Respondents of a 2021 board study by Savannah reveal how a business landscape where volatility is the norm impacts the attributes of successful chairs and boards of the future?


Agility will undoubtedly be one of the most important traits in the best chairs of the future. In a world where disruption and disruption are the business norm, nobody can know for certain what to do when faced with unprecedented circumstances, but adaptiveness and an ability to draw out and then successfully combine transferrable elements of knowledge and experience from a diverse board is an increasingly valuable attribute.

“In a challenging and increasingly virtual world, there is a real need for adaptable, agile chairs,” said one respondent of Savannah’s study, adding that chairs must move from simply “running the board” to a more “facilitative leadership style”. This calls for boards made up of individuals who have shown themselves to be resolute, calm and sympathetic in difficult scenarios, said the chair of a FTSE business services company. “Chairs should expect and embrace change as the norm.”

Breadth of experience

Robust solutions to new and unprecedented business challenges are likely to be forged from a range of different inputs. In a board context, this means chairs need to be able to extract and apply views and insights from board members who bring different knowledge, experiences and perspectives, but they must also demonstrate breadth of experience and perspective themselves. While successful chairs harness the diversity of thought around them, the ability to recognise the value of that is enhanced if they have a degree of that breadth themselves.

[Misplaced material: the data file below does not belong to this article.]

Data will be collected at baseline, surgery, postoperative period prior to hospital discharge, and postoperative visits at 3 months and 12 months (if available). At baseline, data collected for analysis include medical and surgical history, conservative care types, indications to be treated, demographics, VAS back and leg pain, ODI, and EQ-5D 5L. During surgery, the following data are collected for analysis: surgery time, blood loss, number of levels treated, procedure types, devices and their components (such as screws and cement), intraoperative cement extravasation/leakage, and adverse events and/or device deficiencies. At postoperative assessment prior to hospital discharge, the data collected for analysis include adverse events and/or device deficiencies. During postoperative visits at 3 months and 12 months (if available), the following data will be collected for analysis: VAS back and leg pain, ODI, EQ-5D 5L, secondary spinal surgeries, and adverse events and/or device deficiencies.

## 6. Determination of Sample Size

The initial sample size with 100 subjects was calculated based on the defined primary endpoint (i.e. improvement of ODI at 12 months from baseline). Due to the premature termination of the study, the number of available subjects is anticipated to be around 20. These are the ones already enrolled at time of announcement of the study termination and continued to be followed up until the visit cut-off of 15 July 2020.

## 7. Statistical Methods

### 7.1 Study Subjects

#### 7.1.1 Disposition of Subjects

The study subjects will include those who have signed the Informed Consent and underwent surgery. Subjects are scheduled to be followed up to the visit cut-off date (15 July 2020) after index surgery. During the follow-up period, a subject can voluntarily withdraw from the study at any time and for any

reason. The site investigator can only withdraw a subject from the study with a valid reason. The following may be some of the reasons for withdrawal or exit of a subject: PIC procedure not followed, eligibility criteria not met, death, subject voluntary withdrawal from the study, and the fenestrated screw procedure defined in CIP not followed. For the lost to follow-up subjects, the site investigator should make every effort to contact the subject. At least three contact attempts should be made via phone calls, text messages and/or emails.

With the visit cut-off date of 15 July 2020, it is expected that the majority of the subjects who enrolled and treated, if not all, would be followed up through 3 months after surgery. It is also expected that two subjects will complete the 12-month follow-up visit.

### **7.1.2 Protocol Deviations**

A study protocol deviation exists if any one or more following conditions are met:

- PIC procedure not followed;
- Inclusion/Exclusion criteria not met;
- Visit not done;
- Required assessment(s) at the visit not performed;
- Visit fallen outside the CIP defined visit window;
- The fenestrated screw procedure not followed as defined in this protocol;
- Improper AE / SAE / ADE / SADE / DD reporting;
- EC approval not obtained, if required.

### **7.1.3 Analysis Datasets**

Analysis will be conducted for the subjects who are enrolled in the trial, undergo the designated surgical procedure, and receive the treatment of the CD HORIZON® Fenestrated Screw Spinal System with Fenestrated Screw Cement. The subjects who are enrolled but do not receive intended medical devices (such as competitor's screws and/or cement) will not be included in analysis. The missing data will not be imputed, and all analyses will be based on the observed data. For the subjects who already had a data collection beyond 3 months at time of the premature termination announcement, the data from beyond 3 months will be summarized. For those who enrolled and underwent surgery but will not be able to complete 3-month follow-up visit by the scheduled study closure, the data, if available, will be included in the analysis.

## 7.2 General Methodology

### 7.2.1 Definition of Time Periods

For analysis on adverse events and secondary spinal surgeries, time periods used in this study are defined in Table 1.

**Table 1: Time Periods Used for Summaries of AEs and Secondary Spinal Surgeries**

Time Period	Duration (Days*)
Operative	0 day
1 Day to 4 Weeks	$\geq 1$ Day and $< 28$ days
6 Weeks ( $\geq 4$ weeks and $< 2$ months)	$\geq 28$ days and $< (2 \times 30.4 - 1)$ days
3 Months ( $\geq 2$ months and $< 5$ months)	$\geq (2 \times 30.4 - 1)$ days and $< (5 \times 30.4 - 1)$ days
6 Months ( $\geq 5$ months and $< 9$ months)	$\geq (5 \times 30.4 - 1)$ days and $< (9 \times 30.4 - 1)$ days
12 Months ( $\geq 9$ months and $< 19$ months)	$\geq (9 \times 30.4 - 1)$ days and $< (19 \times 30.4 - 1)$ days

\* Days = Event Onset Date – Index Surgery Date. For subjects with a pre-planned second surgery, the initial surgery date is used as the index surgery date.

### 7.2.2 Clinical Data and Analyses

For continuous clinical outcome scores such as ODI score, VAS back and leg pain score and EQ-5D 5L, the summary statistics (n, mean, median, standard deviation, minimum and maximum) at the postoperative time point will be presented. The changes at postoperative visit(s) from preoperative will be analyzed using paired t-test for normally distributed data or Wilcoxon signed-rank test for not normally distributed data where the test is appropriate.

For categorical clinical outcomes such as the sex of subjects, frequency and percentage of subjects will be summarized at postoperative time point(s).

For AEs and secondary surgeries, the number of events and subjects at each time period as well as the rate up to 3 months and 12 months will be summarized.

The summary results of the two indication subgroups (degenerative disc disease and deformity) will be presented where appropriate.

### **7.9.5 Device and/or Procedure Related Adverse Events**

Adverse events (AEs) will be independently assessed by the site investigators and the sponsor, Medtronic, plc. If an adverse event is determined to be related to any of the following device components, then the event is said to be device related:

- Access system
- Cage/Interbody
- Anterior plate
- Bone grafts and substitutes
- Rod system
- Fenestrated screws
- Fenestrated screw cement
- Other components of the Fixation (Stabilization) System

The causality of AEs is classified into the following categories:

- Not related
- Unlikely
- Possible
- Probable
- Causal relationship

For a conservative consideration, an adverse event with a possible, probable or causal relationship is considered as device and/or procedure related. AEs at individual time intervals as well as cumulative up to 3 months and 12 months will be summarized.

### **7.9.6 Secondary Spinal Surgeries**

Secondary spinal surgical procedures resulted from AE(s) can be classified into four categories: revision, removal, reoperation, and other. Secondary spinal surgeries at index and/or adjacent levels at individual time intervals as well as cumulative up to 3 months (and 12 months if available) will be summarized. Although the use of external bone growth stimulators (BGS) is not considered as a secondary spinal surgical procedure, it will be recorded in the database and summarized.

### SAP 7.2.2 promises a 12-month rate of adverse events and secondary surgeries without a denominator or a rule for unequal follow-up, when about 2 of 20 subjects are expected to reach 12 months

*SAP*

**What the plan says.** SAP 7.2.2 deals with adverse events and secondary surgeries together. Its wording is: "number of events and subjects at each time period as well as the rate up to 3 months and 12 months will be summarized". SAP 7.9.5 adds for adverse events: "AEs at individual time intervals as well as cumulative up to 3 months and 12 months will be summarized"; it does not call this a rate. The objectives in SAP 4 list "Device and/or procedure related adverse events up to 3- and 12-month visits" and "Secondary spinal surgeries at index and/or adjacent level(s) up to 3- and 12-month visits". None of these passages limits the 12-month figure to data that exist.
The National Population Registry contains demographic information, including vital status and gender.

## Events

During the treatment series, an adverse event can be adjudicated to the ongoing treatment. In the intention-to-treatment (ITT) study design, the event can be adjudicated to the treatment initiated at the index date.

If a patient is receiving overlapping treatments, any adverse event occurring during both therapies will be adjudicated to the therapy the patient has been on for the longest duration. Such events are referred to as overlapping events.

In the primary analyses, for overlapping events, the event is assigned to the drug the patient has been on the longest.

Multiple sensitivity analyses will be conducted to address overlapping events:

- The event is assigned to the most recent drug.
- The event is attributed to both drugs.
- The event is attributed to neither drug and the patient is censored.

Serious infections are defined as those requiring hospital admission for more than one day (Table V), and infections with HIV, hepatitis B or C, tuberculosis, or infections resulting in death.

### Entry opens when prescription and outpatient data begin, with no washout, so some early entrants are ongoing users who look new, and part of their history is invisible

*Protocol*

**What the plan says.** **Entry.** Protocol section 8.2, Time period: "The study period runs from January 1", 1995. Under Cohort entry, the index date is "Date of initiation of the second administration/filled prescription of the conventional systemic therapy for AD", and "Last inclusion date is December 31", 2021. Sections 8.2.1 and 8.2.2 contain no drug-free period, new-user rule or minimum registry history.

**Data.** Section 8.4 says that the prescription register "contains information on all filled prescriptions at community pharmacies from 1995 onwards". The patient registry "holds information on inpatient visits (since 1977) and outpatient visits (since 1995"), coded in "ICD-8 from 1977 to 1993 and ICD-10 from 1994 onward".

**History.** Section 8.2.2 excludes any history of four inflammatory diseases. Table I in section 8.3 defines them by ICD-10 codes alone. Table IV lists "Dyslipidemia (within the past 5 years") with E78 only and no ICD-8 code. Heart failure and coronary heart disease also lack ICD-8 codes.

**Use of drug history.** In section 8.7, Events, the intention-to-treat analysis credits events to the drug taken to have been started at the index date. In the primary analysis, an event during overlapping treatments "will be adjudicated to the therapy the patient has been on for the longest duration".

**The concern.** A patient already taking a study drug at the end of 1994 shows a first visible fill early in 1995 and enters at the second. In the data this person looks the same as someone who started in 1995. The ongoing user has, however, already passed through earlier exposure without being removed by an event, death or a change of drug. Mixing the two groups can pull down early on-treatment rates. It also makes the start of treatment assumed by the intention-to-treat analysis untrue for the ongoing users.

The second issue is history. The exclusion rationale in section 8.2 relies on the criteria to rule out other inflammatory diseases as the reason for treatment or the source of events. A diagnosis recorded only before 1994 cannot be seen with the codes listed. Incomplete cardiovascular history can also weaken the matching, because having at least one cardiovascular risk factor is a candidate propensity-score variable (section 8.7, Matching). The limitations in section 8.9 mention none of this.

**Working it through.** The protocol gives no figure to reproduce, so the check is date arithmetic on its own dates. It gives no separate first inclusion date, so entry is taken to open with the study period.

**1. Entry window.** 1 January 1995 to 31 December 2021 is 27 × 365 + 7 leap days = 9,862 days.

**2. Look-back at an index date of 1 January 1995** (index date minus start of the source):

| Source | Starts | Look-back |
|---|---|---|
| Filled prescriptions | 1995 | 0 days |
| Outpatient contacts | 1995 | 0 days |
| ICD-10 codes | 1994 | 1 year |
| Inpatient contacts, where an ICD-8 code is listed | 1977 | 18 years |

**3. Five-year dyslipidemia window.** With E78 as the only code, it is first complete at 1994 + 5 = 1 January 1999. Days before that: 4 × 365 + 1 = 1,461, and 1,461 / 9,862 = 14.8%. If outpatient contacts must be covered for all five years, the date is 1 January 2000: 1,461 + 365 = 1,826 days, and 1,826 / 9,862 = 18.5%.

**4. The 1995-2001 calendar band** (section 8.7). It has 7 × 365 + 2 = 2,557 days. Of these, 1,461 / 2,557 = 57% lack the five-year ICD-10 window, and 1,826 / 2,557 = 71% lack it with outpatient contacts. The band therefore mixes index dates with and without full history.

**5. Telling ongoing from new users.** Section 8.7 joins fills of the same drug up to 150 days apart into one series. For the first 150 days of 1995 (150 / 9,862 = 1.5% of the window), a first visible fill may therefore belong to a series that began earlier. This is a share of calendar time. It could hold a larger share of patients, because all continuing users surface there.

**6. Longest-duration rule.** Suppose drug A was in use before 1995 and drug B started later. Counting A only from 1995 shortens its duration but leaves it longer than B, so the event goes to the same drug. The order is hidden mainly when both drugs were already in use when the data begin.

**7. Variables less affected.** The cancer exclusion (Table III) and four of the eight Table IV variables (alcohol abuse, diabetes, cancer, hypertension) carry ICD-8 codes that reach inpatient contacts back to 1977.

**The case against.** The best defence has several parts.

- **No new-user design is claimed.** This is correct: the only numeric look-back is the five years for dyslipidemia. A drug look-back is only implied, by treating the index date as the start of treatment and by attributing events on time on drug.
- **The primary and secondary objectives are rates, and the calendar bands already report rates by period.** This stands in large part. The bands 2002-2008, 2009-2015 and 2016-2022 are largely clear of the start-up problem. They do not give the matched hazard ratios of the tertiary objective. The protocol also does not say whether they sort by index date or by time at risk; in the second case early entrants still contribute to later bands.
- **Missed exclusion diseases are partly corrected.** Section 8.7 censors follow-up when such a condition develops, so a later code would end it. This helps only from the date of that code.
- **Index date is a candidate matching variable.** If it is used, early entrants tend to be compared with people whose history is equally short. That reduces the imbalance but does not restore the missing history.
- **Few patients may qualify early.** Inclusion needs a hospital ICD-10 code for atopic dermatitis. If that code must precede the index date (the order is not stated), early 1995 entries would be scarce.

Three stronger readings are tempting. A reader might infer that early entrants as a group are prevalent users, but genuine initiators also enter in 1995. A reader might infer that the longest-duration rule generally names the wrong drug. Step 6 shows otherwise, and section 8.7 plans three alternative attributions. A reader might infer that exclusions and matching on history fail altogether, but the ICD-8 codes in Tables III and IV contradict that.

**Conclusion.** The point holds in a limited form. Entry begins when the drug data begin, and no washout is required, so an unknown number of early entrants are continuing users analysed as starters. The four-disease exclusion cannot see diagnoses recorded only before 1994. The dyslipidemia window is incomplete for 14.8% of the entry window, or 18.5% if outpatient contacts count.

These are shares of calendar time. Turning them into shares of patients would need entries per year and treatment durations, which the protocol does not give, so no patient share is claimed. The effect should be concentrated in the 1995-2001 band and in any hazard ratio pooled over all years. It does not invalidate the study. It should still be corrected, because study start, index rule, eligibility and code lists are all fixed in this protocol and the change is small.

“The best-equipped Chairs are those who themselves have been through difficult times and been forged by crucible experiences,” said one FTSE 100 chair. Another added: “In a crisis it’s more important than ever that the Chair has been there before and can bring a sense of calm.”

In the context of today’s greatest business challenges, the best chairs will have transferable experience of innovation, transformation and change, rather than, more historically, operational or commercial effectiveness. A good chair will think widely and be inquisitive and receptive. If not in-depth knowledge, they should at least have a broad understanding of the digital world and the expectations of the ‘digital native’ generation, both as consumers and employees. As the pace of change accelerates, situational leadership becomes more important than sector experience.

Personal leadership skills

It’s one thing to assemble a varied group of non-executives with different but complementary backgrounds and experience, but truly harnessing breadth and diversity requires a leadership style that blends diplomacy and influencing skills.

Numerous survey respondents highlighted the importance of EQ (emotional intelligence), as well as other valuable personal traits such as humility, curiosity and empathy. “The best chairs are less formal and ceremonial than their predecessors,” a board director said. “There is less focus on process and supervision and more on strategy, rigour, regulation and, importantly, integrity.”